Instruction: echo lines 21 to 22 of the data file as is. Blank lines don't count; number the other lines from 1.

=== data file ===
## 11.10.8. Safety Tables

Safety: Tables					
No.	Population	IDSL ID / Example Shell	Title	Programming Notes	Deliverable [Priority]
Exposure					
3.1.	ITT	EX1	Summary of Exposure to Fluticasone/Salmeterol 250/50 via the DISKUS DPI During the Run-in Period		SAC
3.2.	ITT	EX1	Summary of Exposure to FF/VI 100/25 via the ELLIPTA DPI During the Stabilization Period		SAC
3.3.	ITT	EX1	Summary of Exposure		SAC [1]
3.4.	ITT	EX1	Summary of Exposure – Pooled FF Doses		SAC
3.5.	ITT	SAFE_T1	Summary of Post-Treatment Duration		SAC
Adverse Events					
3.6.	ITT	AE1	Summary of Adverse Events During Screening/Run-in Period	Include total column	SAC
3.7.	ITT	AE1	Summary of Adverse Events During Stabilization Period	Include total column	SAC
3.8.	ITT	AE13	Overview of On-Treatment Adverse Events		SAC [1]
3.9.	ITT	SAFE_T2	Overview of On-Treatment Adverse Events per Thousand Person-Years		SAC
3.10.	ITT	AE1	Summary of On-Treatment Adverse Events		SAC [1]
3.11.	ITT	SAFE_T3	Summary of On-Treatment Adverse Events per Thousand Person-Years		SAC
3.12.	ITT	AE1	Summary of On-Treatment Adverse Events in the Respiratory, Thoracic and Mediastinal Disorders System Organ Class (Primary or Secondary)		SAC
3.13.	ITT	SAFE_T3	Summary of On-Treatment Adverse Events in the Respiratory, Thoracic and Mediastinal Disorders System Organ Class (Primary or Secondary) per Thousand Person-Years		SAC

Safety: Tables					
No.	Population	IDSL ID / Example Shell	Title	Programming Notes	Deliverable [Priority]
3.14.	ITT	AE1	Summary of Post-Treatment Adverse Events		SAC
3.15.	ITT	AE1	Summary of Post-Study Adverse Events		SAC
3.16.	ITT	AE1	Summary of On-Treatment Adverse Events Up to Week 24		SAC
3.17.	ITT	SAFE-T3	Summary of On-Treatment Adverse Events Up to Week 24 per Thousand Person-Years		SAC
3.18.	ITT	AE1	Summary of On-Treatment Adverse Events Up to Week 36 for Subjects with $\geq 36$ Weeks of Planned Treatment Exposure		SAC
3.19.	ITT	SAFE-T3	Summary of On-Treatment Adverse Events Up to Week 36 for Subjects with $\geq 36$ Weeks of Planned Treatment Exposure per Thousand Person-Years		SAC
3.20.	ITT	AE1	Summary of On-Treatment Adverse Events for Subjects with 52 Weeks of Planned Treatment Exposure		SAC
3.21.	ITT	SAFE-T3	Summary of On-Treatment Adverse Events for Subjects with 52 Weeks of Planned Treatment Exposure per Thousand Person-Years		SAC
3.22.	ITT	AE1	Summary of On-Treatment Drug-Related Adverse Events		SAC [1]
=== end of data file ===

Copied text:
3.14.	ITT	AE1	Summary of Post-Treatment Adverse Events		SAC
3.15.	ITT	AE1	Summary of Post-Study Adverse Events		SAC